Sales Management Digest

Five Tips for Hiring Sales Reps as Independent Contractors
Sabrina Balmick
Companies bleeding revenue and burned out on underperforming salespeople will often look to cut their losses, starting by terminating sellers who aren't hitting their goals. Some hiring managers take this a step further by reevaluating compensation and assessing whether to take on sales reps as independent contractors, rather than as employees.

When employers would rather "try before they buy," they often ask, "Why should I pay more for salespeople who haven't proven themselves?" Instead of incurring costs for benefits, employee taxes, and unemployment, employers offer sales positions at 100 percent commission for independent contractors in order to maximize profit and limit liabilities.

In many cases, it makes sense for companies, especially those in high-growth mode, to augment their sales forces with independent contractors. There are a few considerations companies should make before taking the plunge and hiring independent contractors.
  1. Independent contractors are not employees. According to the IRS, the general standard is that an employer withholds taxes for employees, whereas independent contractors are responsible for these payments.

    But the company's tax position isn't the only consideration. The US Small Business Administration specifically defines the roles of employees versus independent contractors. Pay close attention to how the job's responsibilities are structured, including hours, reporting structure, quotas, and job duties. Is your contractor performing tasks an employee might otherwise do? If so, consider converting that independent position to a full-time employee.

  2. Be clear about deliverables. Since independent contractors may largely be setting their own work hours, you'll want a clear-cut understanding of both the tasks and services the contractor is responsible for and when you can expect to see results. Outline exactly how your products and services should be sold, and even offer ongoing training on new products. Less confusion ultimately leads to more sales.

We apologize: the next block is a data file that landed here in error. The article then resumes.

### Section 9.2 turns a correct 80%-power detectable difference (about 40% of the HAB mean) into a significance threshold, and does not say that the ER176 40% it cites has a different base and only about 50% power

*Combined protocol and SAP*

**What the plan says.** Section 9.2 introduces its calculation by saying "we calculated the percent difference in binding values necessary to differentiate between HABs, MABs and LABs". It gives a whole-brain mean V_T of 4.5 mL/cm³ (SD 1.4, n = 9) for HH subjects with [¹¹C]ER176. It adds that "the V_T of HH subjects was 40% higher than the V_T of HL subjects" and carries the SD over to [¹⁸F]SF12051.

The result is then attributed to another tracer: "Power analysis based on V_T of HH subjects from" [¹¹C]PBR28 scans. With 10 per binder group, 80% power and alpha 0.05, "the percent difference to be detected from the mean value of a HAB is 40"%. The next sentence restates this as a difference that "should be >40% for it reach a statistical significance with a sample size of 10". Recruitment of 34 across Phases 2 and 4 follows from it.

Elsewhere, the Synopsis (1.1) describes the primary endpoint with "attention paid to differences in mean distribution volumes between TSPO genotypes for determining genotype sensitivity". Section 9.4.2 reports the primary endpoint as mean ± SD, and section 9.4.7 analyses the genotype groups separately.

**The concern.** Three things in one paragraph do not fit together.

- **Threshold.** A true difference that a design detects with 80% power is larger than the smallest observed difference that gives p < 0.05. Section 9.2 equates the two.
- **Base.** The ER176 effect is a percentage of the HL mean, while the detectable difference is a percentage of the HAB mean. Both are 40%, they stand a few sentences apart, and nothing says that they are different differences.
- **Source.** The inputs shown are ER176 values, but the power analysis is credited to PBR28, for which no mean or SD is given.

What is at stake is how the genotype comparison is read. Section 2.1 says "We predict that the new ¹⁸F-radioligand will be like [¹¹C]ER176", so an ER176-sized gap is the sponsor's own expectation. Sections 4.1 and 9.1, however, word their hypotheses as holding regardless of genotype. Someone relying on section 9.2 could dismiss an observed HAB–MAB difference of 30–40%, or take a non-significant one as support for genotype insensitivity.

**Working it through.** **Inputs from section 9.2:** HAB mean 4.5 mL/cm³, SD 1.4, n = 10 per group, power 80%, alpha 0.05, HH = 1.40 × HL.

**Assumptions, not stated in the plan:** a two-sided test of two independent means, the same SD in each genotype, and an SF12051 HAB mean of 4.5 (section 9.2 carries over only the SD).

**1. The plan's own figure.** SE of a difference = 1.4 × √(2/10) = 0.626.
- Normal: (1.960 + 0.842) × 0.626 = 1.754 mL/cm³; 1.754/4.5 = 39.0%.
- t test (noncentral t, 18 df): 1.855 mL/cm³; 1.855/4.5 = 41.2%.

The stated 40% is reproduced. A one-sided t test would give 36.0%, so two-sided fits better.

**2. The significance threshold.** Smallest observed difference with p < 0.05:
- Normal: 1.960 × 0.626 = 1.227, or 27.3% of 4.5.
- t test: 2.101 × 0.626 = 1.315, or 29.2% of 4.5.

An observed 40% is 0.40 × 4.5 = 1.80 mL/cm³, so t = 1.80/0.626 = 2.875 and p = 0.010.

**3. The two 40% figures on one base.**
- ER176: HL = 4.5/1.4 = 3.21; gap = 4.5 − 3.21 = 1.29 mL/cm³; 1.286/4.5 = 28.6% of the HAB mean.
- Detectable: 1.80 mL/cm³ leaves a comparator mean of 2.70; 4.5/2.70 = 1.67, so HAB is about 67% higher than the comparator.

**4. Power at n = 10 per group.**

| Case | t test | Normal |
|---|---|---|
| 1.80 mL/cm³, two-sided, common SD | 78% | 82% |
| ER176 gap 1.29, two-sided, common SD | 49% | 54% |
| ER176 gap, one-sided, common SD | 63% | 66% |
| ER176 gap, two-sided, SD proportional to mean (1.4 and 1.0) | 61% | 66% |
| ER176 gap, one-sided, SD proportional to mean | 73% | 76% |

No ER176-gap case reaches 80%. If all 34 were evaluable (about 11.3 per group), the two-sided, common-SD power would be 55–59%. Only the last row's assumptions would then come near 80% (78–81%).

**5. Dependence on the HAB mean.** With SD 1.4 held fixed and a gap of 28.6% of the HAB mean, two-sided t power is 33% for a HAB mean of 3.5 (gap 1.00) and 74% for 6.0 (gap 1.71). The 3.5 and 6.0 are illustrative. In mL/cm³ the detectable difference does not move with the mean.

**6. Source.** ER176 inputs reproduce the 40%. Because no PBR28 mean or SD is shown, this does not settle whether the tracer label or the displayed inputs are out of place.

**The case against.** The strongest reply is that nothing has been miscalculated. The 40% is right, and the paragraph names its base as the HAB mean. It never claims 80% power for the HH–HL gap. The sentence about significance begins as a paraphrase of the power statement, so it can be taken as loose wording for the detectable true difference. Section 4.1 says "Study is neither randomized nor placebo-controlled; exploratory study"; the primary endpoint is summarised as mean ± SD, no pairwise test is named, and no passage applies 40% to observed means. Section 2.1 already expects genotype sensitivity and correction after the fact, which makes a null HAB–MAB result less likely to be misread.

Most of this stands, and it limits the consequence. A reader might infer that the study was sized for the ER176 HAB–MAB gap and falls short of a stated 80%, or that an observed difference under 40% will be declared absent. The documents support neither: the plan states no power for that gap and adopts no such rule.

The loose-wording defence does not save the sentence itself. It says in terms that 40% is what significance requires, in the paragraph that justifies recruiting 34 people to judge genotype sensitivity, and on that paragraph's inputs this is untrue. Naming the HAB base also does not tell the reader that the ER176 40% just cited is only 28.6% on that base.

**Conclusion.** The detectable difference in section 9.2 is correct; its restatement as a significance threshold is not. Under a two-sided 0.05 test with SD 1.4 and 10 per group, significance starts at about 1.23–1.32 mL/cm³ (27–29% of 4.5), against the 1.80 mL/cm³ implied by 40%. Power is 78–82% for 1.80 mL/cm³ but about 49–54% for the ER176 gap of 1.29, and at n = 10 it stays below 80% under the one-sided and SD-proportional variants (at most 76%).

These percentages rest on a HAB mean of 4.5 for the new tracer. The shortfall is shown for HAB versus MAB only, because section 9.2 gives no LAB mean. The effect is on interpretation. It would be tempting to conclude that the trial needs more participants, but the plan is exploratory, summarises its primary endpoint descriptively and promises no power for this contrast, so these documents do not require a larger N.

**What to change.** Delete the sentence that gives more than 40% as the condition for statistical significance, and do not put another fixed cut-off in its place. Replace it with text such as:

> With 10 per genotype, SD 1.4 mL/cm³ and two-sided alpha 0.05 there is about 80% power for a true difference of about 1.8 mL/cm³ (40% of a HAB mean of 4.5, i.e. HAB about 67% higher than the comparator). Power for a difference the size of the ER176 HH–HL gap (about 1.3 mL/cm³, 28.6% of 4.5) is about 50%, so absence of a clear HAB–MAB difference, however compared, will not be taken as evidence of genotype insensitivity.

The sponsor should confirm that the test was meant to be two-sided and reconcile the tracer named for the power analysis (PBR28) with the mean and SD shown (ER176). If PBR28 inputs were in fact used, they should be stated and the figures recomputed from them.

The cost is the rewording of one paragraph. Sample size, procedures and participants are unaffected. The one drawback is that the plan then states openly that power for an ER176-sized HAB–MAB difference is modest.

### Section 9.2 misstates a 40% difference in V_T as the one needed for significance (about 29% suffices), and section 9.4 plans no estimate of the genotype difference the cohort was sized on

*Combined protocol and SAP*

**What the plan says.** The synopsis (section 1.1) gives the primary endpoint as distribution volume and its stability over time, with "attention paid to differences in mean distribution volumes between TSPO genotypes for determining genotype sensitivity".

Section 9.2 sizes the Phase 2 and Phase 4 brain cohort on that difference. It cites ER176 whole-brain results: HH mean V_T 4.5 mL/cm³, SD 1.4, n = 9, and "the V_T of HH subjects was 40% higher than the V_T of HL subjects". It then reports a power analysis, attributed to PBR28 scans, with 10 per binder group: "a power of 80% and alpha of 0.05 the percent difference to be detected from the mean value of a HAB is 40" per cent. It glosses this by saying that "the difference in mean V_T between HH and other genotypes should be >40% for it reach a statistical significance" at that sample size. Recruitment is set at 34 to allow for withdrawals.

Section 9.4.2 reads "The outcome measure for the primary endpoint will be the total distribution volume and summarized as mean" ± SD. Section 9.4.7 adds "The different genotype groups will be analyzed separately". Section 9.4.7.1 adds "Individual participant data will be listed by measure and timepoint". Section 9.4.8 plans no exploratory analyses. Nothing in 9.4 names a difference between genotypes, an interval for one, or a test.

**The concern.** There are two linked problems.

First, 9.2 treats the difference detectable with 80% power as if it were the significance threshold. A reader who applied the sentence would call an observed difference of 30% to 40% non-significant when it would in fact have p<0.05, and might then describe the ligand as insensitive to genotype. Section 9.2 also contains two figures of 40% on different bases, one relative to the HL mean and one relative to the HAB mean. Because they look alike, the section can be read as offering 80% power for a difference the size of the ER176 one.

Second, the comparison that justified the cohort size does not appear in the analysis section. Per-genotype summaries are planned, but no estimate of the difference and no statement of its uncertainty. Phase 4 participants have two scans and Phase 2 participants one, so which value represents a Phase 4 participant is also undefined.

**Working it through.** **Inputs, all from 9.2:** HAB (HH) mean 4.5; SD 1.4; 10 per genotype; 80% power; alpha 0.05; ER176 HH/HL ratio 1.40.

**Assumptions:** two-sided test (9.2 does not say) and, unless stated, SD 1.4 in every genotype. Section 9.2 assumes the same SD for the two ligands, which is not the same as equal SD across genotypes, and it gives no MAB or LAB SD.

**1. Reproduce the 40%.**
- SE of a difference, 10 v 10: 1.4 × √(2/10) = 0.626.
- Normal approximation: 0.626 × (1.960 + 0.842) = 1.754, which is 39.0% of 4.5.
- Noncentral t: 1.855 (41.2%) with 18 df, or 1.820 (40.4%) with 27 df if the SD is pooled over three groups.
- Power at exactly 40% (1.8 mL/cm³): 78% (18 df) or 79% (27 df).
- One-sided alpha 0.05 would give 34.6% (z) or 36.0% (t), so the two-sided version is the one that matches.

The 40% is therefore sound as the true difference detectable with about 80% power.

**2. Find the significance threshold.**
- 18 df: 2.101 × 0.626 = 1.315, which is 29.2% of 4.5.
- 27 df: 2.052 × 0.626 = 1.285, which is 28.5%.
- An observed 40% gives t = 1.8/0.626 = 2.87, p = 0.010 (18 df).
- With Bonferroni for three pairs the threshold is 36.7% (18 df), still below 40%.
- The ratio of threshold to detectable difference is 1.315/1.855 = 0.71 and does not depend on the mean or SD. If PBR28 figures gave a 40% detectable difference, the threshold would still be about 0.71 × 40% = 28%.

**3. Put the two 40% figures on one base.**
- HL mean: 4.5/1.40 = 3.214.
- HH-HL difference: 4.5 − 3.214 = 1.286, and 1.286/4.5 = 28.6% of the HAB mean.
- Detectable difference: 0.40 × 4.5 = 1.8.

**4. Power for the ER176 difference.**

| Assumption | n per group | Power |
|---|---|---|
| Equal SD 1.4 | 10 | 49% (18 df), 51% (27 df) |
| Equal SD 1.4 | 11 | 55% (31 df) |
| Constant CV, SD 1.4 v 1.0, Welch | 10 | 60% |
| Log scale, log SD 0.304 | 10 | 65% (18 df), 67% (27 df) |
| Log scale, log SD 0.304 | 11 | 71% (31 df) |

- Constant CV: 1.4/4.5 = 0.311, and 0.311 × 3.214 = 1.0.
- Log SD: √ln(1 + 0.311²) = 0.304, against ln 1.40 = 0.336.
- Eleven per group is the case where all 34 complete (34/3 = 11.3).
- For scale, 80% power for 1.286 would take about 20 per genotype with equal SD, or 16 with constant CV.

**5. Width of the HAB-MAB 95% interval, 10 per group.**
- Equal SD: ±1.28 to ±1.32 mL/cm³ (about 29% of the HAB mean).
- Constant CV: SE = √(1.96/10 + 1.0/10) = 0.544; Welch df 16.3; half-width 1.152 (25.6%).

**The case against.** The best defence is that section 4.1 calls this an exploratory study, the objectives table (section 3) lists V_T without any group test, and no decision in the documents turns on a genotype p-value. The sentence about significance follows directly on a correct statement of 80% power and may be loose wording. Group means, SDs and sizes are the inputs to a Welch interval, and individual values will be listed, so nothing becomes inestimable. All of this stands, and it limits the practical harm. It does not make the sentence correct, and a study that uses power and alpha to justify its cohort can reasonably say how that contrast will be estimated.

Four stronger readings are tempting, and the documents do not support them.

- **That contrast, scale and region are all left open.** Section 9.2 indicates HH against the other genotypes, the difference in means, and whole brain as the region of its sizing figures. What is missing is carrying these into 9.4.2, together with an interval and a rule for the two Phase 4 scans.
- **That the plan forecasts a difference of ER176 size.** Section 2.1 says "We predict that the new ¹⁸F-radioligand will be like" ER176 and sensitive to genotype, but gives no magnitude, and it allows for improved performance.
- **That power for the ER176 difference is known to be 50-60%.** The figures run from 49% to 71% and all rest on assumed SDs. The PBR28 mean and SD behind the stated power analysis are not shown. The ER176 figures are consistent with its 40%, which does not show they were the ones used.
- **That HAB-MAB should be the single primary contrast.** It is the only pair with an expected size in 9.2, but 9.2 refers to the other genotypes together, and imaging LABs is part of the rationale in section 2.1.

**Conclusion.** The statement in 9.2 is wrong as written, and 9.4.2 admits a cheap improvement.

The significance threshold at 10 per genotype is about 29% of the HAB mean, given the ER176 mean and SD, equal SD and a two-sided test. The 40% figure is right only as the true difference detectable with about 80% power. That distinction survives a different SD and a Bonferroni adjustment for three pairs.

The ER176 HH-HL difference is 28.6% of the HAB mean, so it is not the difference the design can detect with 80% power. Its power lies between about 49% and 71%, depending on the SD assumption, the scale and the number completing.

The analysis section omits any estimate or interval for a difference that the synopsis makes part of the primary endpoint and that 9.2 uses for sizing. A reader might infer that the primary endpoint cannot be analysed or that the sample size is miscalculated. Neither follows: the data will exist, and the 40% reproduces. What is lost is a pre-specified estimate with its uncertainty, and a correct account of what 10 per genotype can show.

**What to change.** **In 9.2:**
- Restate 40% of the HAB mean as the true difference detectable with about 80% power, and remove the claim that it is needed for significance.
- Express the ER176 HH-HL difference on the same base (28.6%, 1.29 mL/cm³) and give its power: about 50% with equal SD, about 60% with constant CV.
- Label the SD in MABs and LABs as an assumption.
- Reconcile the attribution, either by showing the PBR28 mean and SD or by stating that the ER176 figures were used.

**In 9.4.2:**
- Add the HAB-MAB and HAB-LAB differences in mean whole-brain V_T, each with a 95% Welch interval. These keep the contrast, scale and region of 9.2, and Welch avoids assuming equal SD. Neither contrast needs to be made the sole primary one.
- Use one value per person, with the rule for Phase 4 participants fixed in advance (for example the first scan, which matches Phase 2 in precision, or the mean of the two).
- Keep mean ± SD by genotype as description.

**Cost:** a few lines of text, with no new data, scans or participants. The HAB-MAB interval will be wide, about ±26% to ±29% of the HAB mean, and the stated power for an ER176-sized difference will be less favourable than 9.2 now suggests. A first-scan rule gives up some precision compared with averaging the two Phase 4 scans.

3. Be clear about commission. Since, in many cases, this is a 100 percent commission opportunity, commission is often higher than what regular employees earn. Establish how you'd like to be invoiced for commission and how you'd like your contractors to account for sales.

  4. It won't always be easy to hire salespeople as contractors. No matter how attractive your product or lucrative your commission structure, not everyone wants to work as an independent contractor – not even the best salespeople.

    Recruiters often hear from hiring managers that the best and most motivated sellers will work on commission only. While this holds up in theory, it's not often the case. Because sales reps are in high demand (CareerBuilder's database reveals a three-to-seven ratio of job seekers to job posters for sales positions), the best sellers can pick and choose opportunities, which include permanent positions with benefits, expense accounts, and paid time off for starters.

    There are many sellers, however, who may prefer to work on a commission-only, independent-contractor basis. Try networking with local professional organizations to attract like-minded sellers who are looking to add a new service to their portfolio.

  5. Turnover may still be high. It's simply the nature of the beast, especially in the door-to-door world. High turnover might be acceptable if you're selling products and services on a subscription basis with monthly recurring revenue, offsetting attrition. On the other hand, if you'd like to spend less time recruiting and on-boarding sellers on a near-constant basis, it might be time to examine your retention strategy and figure out why people are ultimately leaving, regardless of the commission opportunity.
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